Doing this one wrong can make people think you’re a bigot.

It’s a delicate balance. If you go for serious realism, and you’re wrong in the wrong way, it can very easily be taken as prejudice. Yes, a lot of things can be taken as prejudice, especially nowadays when we are so politically correct, and people are ready and eager to point out offenses online. Even gritty realism that is accurate can cause an outcry.

But if you don’t bother to do the research, you don’t have it to back you up. “I was too lazy to research” isn’t much of a defense.

Write the Level of Realism You’re Willing to Work for

That’s the final message.

Few people experience more than 1, maybe 2 careers and a handful of places. And even vacationing doesn’t give someone the same depth of knowledge as living somewhere. The same for visiting a job or researching it instead of actually working it.

You can’t know everything, and you don’t have to.

I know some crowds really push realism – let’s face it, not all types of writing get the same amount of respect. But trying to write at a level of realism beyond what you know (by experience, research, or both) isn’t going to impress anyone. Especially not the people who tout realism.

That’s when realism attempts backfire. And when that happens, nobody likes the result. Not even the author (especially not the author).

I’d rather write something people like – something I like. Wouldn’t you?

 

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The Either Or Mentality as a Plot Device

Yes No Either or Mentality Plot Device

Good. Bad. Black. White.

From the typical image of your future as a fork in the road to dating options or even politics (Sorry. Too soon.), humans have a very strong tendency to lock themselves into an either or mindset. Either I can do this, or I can do that. While that’s generally a habit I’d recommend avoiding in real life (when possible), its popularity means that using the either or mentality as a plot device can add conflict and realism in one fell swoop.

Adding Conflict & Realism with the Either Or Mentality

Provide Two Obvious Options

The trick to adding conflict realistically with the either or mindset is to make sure that there are only two obvious options. If there’s a glaringly obvious third choice that Ricky isn’t even thinking about, then it’s hard to empathize when Ricky’s agonizing over the other two options.

Of course, when you’re used to thinking outside the box (or outside the either or mindset), then narrowing the options down to 2 may seem like a gargantuan task. And you may not be wrong. Trying to direct someone’s focus through writing is a bit of a crap shoot at any time.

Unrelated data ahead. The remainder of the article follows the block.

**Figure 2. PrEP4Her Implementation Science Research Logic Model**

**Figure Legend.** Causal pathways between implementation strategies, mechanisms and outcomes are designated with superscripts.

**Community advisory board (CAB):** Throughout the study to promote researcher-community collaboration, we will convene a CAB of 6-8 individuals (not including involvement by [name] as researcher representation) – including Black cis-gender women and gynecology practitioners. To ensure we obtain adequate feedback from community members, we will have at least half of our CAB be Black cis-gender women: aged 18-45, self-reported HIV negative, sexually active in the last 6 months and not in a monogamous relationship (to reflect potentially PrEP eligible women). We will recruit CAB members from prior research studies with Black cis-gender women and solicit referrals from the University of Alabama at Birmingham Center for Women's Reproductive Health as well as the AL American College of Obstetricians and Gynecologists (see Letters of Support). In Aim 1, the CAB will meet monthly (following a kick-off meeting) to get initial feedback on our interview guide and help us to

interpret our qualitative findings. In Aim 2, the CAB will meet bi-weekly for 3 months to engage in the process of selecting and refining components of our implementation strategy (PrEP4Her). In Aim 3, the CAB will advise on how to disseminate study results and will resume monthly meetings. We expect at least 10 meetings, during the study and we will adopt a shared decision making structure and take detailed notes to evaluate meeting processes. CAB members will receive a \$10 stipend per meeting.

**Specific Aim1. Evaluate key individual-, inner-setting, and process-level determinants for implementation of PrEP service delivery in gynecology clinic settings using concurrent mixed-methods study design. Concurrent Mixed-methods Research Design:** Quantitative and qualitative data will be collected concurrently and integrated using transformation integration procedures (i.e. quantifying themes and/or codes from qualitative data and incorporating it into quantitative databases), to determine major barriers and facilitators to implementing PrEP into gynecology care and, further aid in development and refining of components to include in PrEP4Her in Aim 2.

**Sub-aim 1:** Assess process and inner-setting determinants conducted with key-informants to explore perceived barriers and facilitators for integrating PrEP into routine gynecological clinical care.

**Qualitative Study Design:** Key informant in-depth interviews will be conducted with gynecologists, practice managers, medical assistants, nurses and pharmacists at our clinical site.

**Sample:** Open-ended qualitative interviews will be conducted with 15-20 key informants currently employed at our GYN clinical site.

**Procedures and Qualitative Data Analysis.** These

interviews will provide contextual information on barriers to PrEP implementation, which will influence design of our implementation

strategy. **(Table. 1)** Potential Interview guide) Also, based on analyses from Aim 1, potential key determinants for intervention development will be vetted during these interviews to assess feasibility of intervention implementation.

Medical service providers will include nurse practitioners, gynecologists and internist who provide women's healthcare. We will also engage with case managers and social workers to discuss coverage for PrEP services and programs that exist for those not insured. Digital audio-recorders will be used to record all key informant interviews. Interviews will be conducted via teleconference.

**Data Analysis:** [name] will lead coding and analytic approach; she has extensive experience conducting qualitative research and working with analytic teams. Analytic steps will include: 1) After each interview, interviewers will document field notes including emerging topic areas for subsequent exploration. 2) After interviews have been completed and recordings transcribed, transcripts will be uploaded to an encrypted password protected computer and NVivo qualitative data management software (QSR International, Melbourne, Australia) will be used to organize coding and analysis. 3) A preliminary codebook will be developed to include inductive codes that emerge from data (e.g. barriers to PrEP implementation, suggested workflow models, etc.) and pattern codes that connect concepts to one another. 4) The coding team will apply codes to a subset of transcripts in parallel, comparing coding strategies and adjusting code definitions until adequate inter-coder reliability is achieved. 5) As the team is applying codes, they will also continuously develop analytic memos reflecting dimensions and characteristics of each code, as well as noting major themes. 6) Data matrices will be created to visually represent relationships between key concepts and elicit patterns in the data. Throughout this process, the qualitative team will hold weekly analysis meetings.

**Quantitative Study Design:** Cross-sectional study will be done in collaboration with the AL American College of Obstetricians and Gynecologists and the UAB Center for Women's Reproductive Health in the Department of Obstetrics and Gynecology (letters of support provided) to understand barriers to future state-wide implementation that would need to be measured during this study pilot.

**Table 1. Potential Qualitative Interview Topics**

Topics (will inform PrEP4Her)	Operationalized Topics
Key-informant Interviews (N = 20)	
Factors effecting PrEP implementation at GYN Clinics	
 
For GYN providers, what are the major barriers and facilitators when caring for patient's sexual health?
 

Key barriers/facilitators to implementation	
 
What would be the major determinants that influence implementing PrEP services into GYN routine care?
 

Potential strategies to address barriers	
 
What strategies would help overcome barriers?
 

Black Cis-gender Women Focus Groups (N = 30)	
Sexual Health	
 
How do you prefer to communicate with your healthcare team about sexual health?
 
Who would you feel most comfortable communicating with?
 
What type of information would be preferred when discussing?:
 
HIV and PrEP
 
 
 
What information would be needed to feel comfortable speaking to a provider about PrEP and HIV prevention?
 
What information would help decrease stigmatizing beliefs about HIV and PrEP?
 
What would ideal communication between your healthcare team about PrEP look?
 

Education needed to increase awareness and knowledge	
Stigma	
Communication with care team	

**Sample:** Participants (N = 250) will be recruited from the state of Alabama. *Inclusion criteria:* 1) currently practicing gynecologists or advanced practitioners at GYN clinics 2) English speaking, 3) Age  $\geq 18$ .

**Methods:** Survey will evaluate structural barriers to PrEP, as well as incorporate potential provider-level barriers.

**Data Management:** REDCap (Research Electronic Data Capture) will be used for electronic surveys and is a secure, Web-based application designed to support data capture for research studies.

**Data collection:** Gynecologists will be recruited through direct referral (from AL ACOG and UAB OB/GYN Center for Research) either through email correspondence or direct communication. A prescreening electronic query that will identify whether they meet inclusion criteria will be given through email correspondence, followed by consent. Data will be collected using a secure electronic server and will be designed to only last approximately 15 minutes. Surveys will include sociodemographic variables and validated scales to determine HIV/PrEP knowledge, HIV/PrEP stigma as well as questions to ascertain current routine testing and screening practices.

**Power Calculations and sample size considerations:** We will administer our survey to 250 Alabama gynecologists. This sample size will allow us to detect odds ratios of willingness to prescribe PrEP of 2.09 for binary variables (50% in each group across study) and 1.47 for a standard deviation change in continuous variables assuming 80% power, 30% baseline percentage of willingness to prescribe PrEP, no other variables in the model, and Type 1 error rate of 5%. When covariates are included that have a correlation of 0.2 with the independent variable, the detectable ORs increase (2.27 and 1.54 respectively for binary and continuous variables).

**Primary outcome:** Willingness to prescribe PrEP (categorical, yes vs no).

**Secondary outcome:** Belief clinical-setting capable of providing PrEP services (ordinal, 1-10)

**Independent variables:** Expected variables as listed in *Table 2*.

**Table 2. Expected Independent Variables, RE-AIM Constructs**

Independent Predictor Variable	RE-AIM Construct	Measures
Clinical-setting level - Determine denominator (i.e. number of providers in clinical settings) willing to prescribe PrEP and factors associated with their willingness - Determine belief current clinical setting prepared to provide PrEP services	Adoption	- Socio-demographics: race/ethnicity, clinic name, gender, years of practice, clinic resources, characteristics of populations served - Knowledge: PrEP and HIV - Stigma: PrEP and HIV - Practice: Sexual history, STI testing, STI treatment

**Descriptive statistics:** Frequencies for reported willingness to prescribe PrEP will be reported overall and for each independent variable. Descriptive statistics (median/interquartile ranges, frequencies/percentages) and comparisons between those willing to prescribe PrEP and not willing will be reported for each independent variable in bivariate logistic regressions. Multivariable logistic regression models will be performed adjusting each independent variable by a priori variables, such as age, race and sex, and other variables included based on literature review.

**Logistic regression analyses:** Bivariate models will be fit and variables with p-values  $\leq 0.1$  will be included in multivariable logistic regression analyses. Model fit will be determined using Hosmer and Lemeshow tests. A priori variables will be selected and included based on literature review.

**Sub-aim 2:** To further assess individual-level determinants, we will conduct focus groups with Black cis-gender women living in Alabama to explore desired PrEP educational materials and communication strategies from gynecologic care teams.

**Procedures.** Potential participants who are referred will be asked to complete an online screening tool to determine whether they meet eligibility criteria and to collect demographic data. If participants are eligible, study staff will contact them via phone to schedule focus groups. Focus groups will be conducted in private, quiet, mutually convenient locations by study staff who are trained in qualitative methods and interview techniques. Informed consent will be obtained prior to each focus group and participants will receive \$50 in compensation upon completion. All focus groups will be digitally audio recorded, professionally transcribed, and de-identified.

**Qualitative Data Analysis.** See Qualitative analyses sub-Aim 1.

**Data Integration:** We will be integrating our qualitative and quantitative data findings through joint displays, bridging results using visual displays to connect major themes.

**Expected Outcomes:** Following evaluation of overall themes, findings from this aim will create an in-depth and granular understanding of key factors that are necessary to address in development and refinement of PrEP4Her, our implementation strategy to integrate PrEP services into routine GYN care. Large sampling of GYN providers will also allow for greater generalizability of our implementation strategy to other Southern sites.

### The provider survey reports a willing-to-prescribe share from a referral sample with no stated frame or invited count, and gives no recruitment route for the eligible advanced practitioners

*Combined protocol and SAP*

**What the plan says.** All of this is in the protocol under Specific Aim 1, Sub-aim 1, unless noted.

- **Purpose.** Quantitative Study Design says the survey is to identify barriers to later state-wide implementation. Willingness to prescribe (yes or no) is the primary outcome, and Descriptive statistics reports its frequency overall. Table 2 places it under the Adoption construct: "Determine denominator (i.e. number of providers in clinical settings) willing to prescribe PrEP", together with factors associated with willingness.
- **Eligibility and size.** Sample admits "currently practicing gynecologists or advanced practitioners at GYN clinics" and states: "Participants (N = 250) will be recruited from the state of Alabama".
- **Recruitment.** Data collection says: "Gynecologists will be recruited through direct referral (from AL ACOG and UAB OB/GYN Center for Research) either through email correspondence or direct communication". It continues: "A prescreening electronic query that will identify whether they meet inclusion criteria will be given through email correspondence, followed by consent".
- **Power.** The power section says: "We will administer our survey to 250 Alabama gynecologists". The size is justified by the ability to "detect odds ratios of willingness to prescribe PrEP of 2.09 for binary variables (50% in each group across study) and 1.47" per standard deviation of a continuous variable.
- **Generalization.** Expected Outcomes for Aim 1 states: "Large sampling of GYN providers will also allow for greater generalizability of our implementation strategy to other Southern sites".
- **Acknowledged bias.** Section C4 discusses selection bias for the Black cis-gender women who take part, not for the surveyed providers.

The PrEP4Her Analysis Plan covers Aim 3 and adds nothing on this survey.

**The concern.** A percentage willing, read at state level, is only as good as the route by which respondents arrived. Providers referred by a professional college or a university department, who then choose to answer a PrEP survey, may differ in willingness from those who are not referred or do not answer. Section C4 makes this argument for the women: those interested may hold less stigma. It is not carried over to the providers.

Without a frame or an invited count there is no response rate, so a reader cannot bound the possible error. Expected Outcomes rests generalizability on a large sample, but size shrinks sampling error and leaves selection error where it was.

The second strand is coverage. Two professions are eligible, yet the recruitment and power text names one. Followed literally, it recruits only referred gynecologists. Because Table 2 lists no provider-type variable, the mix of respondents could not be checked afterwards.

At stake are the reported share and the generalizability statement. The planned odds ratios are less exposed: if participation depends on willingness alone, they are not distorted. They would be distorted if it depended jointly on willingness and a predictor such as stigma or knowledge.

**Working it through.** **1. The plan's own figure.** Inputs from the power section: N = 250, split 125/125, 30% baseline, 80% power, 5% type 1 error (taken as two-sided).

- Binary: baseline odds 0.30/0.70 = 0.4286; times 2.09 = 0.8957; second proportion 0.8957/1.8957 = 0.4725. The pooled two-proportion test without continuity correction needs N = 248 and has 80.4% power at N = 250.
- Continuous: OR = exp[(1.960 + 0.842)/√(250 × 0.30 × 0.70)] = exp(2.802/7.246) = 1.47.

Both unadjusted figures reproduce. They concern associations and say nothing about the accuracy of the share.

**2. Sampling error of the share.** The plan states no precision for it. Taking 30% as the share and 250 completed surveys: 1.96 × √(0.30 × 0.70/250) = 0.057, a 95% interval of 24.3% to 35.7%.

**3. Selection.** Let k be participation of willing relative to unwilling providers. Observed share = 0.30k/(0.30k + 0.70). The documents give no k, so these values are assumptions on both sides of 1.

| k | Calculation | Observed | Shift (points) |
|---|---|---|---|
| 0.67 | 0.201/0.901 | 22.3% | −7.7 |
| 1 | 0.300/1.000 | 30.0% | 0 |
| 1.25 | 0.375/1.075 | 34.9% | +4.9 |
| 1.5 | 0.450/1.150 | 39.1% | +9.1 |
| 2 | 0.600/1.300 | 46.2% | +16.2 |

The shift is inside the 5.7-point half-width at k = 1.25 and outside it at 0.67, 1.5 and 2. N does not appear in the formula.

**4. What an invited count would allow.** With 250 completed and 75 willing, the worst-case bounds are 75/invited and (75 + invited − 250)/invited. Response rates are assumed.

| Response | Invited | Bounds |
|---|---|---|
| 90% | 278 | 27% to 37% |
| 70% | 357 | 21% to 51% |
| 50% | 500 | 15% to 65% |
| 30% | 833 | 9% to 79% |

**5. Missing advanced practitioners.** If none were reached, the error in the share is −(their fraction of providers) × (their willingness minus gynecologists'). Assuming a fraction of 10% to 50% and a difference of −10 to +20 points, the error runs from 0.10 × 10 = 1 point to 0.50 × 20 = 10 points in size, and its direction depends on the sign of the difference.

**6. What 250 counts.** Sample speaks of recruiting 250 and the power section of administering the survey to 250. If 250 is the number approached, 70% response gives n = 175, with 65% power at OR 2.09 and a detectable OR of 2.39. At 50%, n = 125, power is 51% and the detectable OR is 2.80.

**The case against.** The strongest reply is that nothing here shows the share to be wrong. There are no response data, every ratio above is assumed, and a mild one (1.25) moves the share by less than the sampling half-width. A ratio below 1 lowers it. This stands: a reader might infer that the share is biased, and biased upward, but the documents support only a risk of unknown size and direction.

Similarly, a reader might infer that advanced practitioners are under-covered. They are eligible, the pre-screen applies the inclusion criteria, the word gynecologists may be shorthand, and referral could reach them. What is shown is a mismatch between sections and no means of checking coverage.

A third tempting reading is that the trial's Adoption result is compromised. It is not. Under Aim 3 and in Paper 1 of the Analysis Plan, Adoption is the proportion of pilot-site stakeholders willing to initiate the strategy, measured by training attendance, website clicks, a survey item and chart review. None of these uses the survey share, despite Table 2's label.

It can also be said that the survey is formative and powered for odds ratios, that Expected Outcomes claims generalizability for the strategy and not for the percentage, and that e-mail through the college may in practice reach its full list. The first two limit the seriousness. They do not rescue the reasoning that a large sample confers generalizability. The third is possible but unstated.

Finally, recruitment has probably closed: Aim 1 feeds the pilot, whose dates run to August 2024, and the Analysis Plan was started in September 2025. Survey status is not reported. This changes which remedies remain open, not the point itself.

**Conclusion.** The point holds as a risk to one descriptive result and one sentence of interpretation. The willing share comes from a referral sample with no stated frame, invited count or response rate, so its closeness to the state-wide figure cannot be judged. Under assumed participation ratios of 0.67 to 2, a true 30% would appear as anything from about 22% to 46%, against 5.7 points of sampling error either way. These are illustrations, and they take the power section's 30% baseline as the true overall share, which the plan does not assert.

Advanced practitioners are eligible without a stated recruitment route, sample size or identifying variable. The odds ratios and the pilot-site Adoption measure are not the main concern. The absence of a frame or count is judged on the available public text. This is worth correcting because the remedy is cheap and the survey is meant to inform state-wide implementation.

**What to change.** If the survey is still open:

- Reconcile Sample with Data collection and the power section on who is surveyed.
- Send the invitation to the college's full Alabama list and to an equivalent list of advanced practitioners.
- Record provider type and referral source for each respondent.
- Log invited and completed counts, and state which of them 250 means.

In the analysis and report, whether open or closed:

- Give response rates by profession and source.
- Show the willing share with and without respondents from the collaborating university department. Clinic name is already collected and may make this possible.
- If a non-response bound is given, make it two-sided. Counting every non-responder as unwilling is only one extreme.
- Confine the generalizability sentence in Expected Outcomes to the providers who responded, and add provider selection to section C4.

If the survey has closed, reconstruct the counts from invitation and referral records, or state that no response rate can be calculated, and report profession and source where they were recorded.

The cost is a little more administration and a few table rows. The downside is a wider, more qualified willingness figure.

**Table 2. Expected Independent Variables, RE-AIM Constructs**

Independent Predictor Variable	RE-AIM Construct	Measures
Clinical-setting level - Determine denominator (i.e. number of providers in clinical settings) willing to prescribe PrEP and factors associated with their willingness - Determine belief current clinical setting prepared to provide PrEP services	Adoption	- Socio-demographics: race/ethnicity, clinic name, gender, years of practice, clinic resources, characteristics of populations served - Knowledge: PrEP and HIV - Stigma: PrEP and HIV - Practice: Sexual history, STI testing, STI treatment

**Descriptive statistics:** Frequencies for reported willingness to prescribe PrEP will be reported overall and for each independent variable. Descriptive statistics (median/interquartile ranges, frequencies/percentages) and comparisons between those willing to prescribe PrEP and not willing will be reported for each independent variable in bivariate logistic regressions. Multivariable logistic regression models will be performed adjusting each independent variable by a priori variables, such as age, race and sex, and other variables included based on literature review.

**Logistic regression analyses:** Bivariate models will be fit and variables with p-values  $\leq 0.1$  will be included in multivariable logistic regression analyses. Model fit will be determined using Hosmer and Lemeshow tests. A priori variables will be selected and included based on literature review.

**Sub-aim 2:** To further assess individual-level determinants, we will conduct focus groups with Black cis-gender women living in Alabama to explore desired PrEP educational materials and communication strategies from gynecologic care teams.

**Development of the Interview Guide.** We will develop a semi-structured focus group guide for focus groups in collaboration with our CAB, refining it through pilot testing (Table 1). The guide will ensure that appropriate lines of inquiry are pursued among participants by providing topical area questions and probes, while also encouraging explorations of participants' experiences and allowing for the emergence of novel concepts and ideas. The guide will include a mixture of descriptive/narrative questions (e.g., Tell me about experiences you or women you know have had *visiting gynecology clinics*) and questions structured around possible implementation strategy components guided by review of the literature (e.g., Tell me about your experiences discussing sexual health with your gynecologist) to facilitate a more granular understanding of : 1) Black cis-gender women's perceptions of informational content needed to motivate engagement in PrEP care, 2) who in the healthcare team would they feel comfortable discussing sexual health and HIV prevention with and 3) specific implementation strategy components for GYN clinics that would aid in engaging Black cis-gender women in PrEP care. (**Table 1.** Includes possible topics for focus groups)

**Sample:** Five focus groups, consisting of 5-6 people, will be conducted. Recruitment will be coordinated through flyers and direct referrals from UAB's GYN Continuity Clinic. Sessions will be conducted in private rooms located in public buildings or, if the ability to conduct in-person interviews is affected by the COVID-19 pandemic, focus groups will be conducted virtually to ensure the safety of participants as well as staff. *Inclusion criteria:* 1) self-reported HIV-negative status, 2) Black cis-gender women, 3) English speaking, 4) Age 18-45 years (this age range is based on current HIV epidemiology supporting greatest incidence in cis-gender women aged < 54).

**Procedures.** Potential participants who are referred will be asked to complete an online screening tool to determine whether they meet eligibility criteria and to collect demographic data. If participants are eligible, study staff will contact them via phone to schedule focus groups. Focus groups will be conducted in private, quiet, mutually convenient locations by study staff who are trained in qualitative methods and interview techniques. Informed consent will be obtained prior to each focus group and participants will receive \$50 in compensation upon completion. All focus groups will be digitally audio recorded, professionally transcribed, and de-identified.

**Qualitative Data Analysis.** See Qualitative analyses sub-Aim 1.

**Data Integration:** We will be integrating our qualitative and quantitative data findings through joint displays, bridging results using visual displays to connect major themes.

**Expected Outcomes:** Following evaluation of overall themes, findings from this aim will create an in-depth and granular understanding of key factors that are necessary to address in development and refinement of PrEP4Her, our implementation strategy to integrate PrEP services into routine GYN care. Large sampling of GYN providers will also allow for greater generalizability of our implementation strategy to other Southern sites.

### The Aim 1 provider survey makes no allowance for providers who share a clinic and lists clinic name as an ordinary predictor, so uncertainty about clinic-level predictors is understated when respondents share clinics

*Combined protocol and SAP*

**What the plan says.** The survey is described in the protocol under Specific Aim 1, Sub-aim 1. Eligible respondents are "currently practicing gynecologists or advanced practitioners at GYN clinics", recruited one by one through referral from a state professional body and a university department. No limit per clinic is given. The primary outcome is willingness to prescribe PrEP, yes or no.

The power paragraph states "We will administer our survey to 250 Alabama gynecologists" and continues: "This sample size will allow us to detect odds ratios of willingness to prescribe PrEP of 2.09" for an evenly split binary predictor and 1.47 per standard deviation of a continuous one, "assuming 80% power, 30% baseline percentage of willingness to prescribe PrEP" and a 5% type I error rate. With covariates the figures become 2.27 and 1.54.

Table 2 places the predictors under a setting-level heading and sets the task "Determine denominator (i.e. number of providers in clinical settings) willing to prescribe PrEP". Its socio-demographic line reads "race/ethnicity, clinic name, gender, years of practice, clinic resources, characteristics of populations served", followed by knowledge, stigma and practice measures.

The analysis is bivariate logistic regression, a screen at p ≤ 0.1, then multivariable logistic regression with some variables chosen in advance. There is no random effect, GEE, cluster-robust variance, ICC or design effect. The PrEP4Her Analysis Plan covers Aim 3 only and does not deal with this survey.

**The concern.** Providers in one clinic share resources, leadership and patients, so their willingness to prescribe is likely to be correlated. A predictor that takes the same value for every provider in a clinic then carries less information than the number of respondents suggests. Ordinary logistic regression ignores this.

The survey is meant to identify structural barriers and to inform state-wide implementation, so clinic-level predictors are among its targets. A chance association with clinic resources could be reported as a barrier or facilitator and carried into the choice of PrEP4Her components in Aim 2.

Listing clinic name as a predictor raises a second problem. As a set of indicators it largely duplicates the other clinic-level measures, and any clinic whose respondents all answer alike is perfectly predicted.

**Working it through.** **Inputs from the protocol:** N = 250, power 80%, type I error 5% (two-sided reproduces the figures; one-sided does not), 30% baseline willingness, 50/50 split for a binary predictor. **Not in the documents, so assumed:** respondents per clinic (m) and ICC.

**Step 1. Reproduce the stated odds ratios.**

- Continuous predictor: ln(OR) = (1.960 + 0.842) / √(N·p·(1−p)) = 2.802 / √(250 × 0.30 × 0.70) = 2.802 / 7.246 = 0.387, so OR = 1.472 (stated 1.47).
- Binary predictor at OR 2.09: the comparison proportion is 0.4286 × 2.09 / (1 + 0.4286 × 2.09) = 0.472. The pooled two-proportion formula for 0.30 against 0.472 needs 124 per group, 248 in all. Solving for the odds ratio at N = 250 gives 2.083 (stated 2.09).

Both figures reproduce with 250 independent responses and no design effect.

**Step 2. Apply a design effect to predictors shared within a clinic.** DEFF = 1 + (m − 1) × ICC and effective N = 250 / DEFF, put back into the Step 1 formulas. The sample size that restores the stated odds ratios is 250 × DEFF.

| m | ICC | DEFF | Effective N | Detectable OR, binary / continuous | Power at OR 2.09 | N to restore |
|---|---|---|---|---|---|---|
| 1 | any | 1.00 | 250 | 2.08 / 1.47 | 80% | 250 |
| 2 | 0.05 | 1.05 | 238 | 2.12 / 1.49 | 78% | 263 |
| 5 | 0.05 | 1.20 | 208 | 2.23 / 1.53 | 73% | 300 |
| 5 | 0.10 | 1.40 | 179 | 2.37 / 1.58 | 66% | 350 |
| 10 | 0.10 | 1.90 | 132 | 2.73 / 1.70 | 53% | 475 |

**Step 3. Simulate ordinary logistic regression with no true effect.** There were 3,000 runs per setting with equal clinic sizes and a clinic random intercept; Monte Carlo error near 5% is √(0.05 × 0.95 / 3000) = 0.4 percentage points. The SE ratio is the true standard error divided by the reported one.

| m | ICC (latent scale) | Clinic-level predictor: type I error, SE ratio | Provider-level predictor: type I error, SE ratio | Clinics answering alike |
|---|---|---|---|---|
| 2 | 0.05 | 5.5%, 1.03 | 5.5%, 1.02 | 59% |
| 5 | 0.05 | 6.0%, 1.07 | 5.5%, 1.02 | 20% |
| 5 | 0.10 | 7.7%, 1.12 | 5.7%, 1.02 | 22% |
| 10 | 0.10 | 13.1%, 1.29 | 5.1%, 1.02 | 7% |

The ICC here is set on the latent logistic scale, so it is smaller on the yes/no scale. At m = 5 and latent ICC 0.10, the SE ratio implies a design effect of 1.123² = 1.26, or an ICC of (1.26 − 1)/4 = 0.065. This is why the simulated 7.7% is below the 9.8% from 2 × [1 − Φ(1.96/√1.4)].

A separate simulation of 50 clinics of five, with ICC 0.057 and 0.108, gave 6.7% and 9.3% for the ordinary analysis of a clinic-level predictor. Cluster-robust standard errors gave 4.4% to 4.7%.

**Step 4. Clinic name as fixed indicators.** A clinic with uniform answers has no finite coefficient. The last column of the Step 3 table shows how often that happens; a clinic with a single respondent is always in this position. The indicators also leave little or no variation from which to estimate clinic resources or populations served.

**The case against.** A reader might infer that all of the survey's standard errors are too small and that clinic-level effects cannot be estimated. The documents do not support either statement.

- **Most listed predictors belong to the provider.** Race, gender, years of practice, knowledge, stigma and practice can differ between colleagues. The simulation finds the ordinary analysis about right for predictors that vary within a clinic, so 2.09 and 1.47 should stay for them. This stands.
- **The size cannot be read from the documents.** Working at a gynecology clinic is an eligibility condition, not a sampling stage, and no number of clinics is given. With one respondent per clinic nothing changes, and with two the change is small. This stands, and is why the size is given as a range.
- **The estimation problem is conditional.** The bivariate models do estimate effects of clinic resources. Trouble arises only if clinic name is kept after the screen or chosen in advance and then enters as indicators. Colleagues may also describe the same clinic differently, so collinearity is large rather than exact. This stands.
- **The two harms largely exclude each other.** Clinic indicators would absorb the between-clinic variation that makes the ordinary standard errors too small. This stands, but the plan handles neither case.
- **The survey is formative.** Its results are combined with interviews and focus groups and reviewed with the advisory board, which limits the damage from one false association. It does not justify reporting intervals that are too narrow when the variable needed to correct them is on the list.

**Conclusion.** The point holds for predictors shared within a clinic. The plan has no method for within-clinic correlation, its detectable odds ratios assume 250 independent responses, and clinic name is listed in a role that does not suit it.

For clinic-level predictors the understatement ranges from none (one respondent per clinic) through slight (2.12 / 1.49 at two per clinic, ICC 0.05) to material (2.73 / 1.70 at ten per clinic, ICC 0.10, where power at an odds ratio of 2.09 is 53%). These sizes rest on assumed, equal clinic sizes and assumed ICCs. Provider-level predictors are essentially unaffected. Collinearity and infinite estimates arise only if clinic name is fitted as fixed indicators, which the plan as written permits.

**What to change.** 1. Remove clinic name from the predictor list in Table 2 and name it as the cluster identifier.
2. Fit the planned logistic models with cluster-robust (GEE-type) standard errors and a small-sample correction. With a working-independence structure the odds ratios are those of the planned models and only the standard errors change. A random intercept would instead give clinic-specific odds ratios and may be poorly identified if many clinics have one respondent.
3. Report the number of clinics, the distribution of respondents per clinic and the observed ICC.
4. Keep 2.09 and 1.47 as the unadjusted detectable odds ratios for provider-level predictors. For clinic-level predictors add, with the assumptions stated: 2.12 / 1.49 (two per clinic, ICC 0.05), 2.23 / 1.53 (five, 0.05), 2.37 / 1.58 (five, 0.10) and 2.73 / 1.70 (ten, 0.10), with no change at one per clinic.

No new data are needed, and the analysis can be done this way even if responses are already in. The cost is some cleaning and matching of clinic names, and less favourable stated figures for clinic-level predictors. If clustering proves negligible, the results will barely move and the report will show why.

But, don’t worry, the other tactics will help.

Characterization, Characterization, Characterization

Make the character’s point of view and voice strong, and the character’s focus will pull the reader’s focus along like a spotlight on a stage. Especially in a limited voice or first person where we only know what the character knows – and occasionally not all of that.

That means that the two options you’re focusing on have to be the only ones the character’s aware of. Even a half-mentioned possibility 4 chapters back can detract from that, so you have to make sure that any hints about an additional option have to be fragmented enough that the reader can forgive the character for not putting it together until the last minute. Or after it’s too late.

Pacing & Sense of Urgency

It’s a bit startling to realize that over a year in on this writing blog, and I haven’t talked about pacing or sense of urgency before (I’ll have to fix that.). But since both titles are pretty literal, I’m confident any of you who aren’t already familiar with them will catch on pretty quickly (in fact, you probably already have).

In short, the tactics that give a sense of urgency are what make you feel like the problem is important and needs to be solved now. Pacing is how quickly the scene moves, and it plays a big role in creating a sense of urgency.

Faster pacing combined with a strong sense of urgency can pull the reader through the scene too quickly to second guess the number of options. If characterization is a spotlight pulling your attention, pacing and sense of urgency put that spotlight in front of a racing rollercoaster, yanking you through so fast you don’t dare look away from the light for fear you’ll miss something.

The ticking clock of the decision’s deadline combined with the importance of the decision are part of what rouses people’s emotions to lock them into the either or mentality in the first place, so keeping that sense of urgency will help you with the characterization and add realism, as well.

After all, making a choice between two options isn’t much of a plot conflict if the decision isn’t important or on a time limit.

Outside Forces

Another way to narrow down the options to two is to put outside forces into play. In this scenario, when given a choice of A or B, the character desperately tries C, D, E, F, etc. but is foiled at every turn.

An unexpected storm wipes out one way of escape, someone misunderstands the instructions or panics and does exactly what they weren’t supposed to do (like put down the portcullis and jam it, locking everyone inside the dangerously haunted castle), the enemy already foresaw that plan and took steps to prevent it, and so on.

The outside forces can be forces of nature, supernatural forces, societal pressure, acts of enemy aggression – basically anything you can think of from the list of character vs. ___ . The hard part is to orchestrate it all so that it doesn’t feel contrived. That takes quite a bit of work, and smart enemies and plotting against your characters can definitely help.

If you put these techniques together, odds are good you can lock your character into an either or mentality without having readers raise too much of a stink. Of course, then you have to figure out how to get the character out of it again, but that’s a problem for later.

For now, you’re ready to get started. What either or mentality will you use to derail your character’s plans?